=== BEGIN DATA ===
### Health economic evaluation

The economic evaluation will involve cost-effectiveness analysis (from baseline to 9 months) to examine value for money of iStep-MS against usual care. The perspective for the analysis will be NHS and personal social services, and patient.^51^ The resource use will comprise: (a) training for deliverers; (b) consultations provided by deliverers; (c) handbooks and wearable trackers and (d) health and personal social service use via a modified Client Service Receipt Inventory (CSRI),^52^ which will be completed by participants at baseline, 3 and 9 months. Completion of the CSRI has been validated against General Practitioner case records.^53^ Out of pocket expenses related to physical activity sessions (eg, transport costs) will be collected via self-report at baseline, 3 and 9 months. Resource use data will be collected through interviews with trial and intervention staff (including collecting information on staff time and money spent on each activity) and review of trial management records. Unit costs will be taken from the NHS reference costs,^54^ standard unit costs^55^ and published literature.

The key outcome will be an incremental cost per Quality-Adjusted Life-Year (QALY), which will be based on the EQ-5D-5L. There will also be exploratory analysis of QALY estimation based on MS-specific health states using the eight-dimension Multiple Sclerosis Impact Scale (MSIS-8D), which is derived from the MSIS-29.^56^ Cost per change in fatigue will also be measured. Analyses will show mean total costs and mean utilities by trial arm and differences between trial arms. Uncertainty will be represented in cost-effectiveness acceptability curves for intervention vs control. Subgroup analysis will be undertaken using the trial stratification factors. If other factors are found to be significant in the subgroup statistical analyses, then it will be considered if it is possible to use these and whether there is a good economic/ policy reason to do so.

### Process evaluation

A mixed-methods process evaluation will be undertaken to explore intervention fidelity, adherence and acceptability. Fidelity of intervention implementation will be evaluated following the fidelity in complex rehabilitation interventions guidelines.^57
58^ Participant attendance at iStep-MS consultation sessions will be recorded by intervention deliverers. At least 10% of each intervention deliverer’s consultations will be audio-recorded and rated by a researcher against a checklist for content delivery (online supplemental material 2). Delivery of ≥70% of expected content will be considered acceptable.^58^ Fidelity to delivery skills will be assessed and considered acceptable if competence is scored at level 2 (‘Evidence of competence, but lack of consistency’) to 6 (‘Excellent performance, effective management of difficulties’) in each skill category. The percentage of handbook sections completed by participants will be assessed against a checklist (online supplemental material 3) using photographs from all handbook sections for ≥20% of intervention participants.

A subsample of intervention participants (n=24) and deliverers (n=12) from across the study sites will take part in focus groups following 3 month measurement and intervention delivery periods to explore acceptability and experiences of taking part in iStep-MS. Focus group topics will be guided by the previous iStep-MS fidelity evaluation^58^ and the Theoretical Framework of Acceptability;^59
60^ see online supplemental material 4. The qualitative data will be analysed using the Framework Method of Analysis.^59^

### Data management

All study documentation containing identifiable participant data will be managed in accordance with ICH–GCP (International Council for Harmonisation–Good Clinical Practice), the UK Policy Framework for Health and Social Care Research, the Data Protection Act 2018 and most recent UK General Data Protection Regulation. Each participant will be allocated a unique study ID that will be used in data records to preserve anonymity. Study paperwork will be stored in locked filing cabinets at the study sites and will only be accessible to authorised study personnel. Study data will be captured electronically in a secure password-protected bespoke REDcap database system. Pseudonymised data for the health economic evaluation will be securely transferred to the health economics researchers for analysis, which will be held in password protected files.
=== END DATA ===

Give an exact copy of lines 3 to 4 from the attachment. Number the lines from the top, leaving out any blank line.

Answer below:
The key outcome will be an incremental cost per Quality-Adjusted Life-Year (QALY), which will be based on the EQ-5D-5L. There will also be exploratory analysis of QALY estimation based on MS-specific health states using the eight-dimension Multiple Sclerosis Impact Scale (MSIS-8D), which is derived from the MSIS-29.^56^ Cost per change in fatigue will also be measured. Analyses will show mean total costs and mean utilities by trial arm and differences between trial arms. Uncertainty will be represented in cost-effectiveness acceptability curves for intervention vs control. Subgroup analysis will be undertaken using the trial stratification factors. If other factors are found to be significant in the subgroup statistical analyses, then it will be considered if it is possible to use these and whether there is a good economic/ policy reason to do so.

### Process evaluation